India has great demand for cement and the Pakistani industry has the capacity to meet the demand. Though India is the non-traditional cement market, yet a number of non-tariff barriers (NTB) are hampering Pakistani exporters to export cement to India. Despite all these barriers and problems, the Pakistani exporters, who have already got registration and certification from the Bureau of Indian Standard (BIS), are struggling hard to capture the Indian cement market. Last October, around 0.2 million tons of cement were exported to India. The Pakistan Railways have doubled cement loading capacity to India.

With 75 per cent imports and 25 per cent exports from Pakistan, the bilateral trade balance currently goes in favor of India. The balance may be corrected or improved if Pakistan increases its cement exports to India and captures the market, as India is presently facing acute shortage of cement. The estimated demand/supply gap in India is around 10 million to 12 million tons per annum and the cement demand started to outpace supply.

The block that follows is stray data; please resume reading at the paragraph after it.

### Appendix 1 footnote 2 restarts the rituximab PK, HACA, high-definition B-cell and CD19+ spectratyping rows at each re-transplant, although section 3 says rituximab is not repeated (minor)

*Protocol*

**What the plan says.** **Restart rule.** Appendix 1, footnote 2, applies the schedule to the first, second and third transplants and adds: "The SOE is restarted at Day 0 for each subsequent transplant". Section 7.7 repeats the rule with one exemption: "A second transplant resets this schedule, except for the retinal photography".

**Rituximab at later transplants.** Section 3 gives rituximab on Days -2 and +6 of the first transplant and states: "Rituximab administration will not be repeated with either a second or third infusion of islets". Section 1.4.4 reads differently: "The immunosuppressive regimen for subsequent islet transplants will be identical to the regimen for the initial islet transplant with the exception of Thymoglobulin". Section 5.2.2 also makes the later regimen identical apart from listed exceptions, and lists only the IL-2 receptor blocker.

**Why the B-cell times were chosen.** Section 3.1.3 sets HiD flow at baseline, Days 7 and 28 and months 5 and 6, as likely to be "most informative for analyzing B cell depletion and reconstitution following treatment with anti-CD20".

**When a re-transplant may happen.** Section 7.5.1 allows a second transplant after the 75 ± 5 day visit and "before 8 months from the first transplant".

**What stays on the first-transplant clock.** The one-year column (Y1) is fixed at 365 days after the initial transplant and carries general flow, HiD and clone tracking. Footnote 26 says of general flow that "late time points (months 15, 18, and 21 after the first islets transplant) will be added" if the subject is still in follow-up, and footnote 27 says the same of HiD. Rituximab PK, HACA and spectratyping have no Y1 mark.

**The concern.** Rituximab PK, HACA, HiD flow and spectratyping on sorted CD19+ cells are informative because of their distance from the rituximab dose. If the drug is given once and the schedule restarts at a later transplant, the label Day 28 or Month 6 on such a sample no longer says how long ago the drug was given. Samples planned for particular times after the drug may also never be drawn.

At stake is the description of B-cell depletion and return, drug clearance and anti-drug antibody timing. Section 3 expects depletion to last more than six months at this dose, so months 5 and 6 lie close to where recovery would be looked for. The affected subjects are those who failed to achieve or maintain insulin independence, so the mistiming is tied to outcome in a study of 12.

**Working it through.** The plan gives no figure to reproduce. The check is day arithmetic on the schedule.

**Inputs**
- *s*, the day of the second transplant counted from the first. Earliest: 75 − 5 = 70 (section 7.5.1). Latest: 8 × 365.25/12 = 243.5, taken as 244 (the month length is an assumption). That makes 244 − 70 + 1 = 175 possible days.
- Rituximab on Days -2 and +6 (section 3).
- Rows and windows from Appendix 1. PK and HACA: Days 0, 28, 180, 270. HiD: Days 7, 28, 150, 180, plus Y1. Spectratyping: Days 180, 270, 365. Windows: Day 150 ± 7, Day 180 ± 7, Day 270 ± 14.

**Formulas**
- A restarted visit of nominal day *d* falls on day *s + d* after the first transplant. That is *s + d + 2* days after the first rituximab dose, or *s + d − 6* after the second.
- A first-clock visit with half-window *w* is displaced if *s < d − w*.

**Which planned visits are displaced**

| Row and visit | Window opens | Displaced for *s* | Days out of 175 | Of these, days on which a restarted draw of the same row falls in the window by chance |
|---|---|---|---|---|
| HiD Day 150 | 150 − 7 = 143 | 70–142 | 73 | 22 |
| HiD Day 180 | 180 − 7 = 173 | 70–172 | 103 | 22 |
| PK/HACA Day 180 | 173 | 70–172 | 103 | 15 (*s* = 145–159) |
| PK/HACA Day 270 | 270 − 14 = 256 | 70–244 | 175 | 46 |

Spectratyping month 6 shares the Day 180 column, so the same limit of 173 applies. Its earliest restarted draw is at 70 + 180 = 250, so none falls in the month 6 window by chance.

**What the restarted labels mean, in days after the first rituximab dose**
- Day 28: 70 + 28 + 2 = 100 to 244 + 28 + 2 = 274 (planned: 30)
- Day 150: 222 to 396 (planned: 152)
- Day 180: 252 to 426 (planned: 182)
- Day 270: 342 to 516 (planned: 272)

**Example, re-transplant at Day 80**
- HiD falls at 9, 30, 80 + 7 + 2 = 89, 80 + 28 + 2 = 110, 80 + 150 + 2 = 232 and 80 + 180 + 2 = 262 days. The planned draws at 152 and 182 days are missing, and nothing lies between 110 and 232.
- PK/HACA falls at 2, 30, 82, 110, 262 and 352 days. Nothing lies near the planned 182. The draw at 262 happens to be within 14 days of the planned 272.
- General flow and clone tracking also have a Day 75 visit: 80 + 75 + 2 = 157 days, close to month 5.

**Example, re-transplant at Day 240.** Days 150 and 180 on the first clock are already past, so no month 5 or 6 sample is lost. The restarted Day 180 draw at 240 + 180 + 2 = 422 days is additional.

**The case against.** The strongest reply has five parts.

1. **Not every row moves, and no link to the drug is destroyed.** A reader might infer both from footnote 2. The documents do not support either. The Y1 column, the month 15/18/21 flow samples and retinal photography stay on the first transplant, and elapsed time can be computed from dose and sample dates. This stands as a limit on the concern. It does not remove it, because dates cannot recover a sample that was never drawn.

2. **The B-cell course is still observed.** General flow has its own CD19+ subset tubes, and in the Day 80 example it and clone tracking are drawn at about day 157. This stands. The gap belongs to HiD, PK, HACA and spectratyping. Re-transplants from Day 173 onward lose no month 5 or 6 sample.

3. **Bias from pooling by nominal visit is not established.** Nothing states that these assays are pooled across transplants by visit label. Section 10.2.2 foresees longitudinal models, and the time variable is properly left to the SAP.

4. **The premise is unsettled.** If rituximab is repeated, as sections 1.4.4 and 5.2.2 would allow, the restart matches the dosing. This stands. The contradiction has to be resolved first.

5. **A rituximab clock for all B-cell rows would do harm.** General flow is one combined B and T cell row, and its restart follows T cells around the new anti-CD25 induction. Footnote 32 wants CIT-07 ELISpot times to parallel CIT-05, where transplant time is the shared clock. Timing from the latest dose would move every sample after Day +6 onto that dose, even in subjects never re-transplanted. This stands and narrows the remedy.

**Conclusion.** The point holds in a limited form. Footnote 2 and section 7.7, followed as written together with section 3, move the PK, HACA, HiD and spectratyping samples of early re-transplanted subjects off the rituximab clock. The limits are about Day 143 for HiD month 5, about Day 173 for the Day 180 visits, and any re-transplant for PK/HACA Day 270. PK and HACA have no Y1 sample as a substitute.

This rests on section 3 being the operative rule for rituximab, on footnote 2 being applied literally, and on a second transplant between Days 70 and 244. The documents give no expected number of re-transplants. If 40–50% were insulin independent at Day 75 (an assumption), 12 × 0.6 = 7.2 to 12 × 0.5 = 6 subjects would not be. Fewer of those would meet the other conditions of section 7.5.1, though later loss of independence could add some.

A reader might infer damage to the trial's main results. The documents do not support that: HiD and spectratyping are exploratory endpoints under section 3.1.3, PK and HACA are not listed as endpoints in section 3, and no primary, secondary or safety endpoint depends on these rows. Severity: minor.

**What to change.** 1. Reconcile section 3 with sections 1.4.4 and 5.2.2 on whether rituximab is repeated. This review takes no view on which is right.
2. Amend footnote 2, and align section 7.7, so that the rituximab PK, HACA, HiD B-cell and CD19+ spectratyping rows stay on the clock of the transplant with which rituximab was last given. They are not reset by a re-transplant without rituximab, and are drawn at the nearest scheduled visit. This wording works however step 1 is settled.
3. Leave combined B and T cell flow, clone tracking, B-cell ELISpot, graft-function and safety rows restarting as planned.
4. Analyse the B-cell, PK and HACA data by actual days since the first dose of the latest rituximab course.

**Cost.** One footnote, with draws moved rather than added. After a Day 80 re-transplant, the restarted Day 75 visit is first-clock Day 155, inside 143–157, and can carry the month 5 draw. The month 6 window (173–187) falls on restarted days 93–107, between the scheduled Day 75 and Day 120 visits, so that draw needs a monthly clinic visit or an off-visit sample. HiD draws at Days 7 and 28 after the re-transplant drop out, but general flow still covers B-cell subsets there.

Before Mumbai attack, the two countries have been engaged in negotiations to devise a comprehensive mechanism for the export of cement. Both the sides had realized the need for improving road transportation facilities for smooth flow of trade. Due to abolished countervailing duty and additional customs duty on cement imports, the Pakistani cement would have become competitive in the huge Indian market. Analysts had calculated that the landed cost of Pakistani cement in India would be cheap. The two countries had agreed to allow trucks to move into each other's border up to half or one km and construct truck terminal facilities. While Pakistan has already developed a truck terminal at Wagha with a capacity to accommodate about 100 truck lorries India is yet to construct the facility on its side at Attari border.

With the imposition of new duties, Pakistani cement has become costlier than the local cement in the Indian market. Pakistan had so far exported 0.8 million tons cement to India and a 200 percent increase in cement export volume was recorded only in the first four months of current fiscal year, according to an estimate.